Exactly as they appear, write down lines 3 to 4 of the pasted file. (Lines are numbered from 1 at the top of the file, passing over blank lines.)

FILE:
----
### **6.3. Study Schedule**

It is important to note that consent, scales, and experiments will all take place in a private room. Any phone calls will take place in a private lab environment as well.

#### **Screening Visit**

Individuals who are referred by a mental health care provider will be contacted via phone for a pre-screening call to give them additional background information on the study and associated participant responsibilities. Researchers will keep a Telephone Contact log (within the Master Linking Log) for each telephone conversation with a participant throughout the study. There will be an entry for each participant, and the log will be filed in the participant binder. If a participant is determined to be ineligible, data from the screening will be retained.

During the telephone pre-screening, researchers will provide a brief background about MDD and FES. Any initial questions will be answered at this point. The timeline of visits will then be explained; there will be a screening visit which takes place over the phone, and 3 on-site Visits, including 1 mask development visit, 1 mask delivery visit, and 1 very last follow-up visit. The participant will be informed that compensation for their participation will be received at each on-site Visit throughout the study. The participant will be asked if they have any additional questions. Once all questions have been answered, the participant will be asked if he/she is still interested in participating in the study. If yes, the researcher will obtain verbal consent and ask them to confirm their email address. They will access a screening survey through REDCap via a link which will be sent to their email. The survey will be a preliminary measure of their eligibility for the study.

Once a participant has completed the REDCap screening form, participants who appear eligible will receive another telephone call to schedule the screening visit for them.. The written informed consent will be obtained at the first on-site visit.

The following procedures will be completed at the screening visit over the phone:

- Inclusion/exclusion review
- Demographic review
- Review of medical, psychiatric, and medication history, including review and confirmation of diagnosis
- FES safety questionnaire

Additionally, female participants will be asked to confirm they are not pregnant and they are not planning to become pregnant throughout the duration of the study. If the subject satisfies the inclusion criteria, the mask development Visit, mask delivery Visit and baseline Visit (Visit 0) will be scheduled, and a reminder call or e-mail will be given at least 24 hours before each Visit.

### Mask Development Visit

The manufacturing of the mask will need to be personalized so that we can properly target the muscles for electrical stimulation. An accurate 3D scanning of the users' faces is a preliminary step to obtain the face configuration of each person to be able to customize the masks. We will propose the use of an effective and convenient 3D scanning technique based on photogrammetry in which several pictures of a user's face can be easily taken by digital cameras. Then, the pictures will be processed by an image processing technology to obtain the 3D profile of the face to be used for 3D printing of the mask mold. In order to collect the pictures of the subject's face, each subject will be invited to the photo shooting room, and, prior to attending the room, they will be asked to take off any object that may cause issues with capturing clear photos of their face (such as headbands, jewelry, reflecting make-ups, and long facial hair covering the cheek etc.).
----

#### **Screening Visit**

Individuals who are referred by a mental health care provider will be contacted via phone for a pre-screening call to give them additional background information on the study and associated participant responsibilities. Researchers will keep a Telephone Contact log (within the Master Linking Log) for each telephone conversation with a participant throughout the study. There will be an entry for each participant, and the log will be filed in the participant binder. If a participant is determined to be ineligible, data from the screening will be retained.